Have the Greens done a deal with Fine Gael?

Why did the Greens pull out of government? And will we see them there again any time soon? By Colin Murphy.

A party that had displayed extraordinary (perhaps suicidal) patience with Brian Lenihan’s fiscal strategy and Brian Cowen’s leadership withdrew, because, “Our patience has reached an end", in the words of party leader John Gormley on January 23.

 “There’s a lack of communication and a breakdown in trust,” he said. That much was clear with regard to Brian Cowen’s disastrous attempt to implement a cabinet reshuffle, apparently in the face of Green opposition.

 (Vincent Browne’s haranguing of Dan Boyle on this issue did indicate a lack of clarity in any Green demands of Cowen. It seems likely that Cowen’s move was an attempted double-bluff: that he had assumed the Greens were bluffing when they said they didn’t agree with his strategy, and that they then felt forced to call his bluff when he went ahead.)

 But given that the Greens succeeded in blocking the appointments, precipitating Cowen’s resignation, and that the Greens had signature legislation to get through before the dissolution of the Dáil, such as the Climate Bill, why did they go when they did?

The overt answer is that they were prepared to prioritise the Finance Bill above all else, despite the controversy around it. Another factor was that Fine Gael would be likely to have sought to introduce a similar bill had the original one not gone through. After a gradual decline in trust and communication (in which their unilateral announcement of a post-dated resignation, last November, was a key step), the cabinet issue was the final straw.

 But maybe there was something more strategic in it. It’s been reported that Eamon Ryan opened up a “back channel” of communication with Fine Gael, via Simon Coveney, and had attempted to do the same with Labour, but been rebuffed. (Harry McGee the Irish Times, January 24.)

 This channel allowed Ryan to respond rapidly to Brian Cowen’s resignation announcement. He contacted Coveney, who spoke to Enda Kenny and Michael Noonan. Agreement was secured for Fine Gael (and later Labour) to withdraw their motion of no confidence in return for an expedited passing of the Finance Bill.

 This was in the interests of Fine Gael and Labour in two significant ways. It brought the election forward, undermining any possible attempt by a new Fianna Fáil leader to rally the troops, and gave a definite election date. Secondly, it effectively ensured the Finance Bill would get through, rather than being left festering as the first challenge of the new government.

 So what did the Greens get? Precious little by way of public gratitude. The Finance Bill was passed, not likely to be a legacy that their members will cherish. Was that it?

 Summer two years ago, the local elections and by-elections left the Green Party greatly reduced in terms of nationwide representation, but increased in Dáil influence because they held the balance of power. In June 2009 Garret Fitzgerald, in his newspaper column, suggested a course of action for them.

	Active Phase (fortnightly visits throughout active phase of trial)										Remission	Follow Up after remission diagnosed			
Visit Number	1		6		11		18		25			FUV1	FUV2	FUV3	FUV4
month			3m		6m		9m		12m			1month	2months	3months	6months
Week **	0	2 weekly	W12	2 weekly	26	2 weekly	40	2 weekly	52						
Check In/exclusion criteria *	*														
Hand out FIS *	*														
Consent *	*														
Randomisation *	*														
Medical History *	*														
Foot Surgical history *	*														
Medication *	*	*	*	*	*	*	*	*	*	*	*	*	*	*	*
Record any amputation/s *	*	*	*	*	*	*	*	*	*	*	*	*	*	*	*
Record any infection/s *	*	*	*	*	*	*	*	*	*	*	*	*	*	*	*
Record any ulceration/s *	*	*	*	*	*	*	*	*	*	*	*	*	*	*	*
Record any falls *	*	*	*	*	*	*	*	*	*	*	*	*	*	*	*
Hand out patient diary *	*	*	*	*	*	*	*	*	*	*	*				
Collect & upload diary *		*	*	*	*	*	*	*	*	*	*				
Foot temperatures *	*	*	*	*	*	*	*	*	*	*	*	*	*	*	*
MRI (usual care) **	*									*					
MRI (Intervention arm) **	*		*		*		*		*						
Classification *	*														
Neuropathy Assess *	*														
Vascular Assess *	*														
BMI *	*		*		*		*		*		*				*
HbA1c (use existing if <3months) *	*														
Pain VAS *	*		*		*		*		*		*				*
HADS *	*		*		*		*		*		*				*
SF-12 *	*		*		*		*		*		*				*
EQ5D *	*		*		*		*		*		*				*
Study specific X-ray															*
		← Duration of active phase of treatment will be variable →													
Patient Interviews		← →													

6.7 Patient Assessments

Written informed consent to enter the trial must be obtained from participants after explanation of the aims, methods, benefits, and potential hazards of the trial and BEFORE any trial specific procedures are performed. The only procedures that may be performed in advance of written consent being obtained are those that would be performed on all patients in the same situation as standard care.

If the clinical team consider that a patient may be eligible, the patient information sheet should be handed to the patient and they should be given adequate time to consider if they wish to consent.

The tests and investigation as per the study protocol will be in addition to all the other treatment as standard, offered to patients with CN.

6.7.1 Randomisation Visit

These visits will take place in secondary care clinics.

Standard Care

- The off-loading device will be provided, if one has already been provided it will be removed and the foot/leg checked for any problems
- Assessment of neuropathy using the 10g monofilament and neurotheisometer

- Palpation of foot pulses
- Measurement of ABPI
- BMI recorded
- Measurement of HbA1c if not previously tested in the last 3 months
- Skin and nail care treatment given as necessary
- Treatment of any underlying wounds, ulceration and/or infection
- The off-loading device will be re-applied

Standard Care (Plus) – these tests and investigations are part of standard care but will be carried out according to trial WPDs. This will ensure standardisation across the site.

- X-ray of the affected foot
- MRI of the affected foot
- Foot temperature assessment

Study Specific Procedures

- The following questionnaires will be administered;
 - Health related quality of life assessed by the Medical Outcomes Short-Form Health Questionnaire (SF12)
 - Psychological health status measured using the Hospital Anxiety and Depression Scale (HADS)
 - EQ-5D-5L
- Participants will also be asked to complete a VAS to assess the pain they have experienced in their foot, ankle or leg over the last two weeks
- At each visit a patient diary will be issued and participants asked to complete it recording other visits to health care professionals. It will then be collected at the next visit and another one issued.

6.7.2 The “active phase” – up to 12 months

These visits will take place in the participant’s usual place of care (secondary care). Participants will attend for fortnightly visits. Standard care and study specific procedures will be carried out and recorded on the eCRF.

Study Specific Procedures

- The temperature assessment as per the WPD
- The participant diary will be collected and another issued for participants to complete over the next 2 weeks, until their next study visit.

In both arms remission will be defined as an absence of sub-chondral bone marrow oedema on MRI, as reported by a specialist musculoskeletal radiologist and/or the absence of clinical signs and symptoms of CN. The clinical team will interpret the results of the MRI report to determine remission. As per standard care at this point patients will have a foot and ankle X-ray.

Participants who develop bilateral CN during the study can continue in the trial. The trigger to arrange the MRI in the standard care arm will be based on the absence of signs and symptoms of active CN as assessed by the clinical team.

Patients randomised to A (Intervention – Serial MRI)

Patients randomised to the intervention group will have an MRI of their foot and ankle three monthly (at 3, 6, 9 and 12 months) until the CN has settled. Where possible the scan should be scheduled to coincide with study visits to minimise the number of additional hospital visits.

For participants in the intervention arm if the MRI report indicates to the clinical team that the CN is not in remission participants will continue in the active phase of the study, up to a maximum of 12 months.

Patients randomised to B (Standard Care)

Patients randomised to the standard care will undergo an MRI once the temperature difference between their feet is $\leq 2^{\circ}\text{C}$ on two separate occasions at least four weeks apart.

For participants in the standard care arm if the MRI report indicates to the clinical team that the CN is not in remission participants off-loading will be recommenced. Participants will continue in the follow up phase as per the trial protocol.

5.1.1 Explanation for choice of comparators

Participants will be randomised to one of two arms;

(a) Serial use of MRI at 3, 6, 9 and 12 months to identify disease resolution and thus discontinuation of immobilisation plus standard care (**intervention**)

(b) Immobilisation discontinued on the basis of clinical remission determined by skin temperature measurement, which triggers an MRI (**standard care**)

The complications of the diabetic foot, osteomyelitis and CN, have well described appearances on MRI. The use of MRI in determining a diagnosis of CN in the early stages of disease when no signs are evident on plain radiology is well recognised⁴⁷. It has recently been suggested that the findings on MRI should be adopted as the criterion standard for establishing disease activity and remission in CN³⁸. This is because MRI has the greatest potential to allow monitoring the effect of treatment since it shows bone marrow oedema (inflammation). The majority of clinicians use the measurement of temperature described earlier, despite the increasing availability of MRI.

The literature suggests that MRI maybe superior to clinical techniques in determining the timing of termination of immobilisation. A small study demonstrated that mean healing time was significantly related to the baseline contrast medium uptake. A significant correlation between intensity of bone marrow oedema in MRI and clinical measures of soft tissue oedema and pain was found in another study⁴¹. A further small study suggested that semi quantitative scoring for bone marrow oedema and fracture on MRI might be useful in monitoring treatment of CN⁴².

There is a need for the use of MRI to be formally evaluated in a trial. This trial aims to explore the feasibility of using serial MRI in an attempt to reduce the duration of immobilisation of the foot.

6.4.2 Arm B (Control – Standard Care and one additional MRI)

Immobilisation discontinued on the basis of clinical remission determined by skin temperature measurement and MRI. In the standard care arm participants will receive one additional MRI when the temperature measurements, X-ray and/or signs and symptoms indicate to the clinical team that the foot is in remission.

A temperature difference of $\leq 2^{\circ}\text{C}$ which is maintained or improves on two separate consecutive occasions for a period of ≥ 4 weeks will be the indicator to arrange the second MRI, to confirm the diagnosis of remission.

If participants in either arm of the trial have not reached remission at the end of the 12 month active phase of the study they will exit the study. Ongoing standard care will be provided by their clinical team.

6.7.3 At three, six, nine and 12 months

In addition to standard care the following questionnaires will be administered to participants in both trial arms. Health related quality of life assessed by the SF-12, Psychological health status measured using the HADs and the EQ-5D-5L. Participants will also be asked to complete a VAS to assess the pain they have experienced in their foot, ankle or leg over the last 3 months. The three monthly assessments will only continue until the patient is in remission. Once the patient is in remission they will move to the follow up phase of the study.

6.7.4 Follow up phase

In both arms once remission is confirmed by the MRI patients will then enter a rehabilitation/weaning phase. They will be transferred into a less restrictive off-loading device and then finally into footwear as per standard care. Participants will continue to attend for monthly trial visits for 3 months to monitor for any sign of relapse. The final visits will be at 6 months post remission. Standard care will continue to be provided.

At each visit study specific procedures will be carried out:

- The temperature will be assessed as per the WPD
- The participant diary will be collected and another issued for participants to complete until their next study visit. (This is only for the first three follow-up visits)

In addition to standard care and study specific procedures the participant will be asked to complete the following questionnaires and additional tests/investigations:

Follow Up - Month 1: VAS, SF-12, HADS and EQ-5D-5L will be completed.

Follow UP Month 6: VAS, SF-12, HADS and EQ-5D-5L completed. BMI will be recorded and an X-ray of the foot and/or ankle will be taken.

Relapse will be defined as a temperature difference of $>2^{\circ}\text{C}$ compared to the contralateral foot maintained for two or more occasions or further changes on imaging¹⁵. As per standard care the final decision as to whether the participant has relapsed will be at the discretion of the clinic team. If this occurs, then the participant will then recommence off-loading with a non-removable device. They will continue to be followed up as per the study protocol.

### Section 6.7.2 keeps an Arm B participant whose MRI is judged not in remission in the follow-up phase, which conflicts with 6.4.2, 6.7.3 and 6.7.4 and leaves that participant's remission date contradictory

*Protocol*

The Greens’ “best hope now lies in using this new bargaining power to secure policy reforms that might in time earn them a recovery in public support,” he wrote.

 Their blocking of third-level fees might be seen as one such initiative.

 “Having gained some kudos in this way, the Greens could later quietly sound out the Opposition informally on a possible deal under which, if they left the Government and precipitated a general election at a propitious moment for Fine Gael and Labour, one or two Greens, drawn from Senate of Dáil Éireann, would be included in a future government, enabling them to carry forward their very worthwhile environmental agenda under different auspices,” FitzGerald wrote.

 Would this, he asked, be “a Machiavellian agenda”? And, answering his own question: “Why not? All is fair in love and politics and, if they wish to survive, small political parties need to be prepared to deploy skilfully and ruthlessly any bargaining power they may occasionally acquire.”

 Perhaps the Greens were reading.

 John Gormley has said he would be willing to enter coalition with Fine Gael. With current poll trends, the possibility of Fine Gael voters strategically directing their transfers away from Labour and to the Greens and Independents, with a view to making a minority Fine Gael government a possibility, is growing. A Fine Gael-Green-Independents deal is at least a possibility.

 And whether or not there is a Green Party presence in the new Dáil, Enda Kenny will have the prerogative of appointing Greens to the Seanad – and from there to the Cabinet (though that last step would likely be a step too far for a party with no Dáil representation, I assume). But a Seanad appointment would at least guarantee them something of a national profile, around which to rebuild.

 It might be fanciful thinking. But it would be nice to think that, when the Greens sold their soul in June 2007 (as Ciaran Cuffe put it), they at least gained some cunning.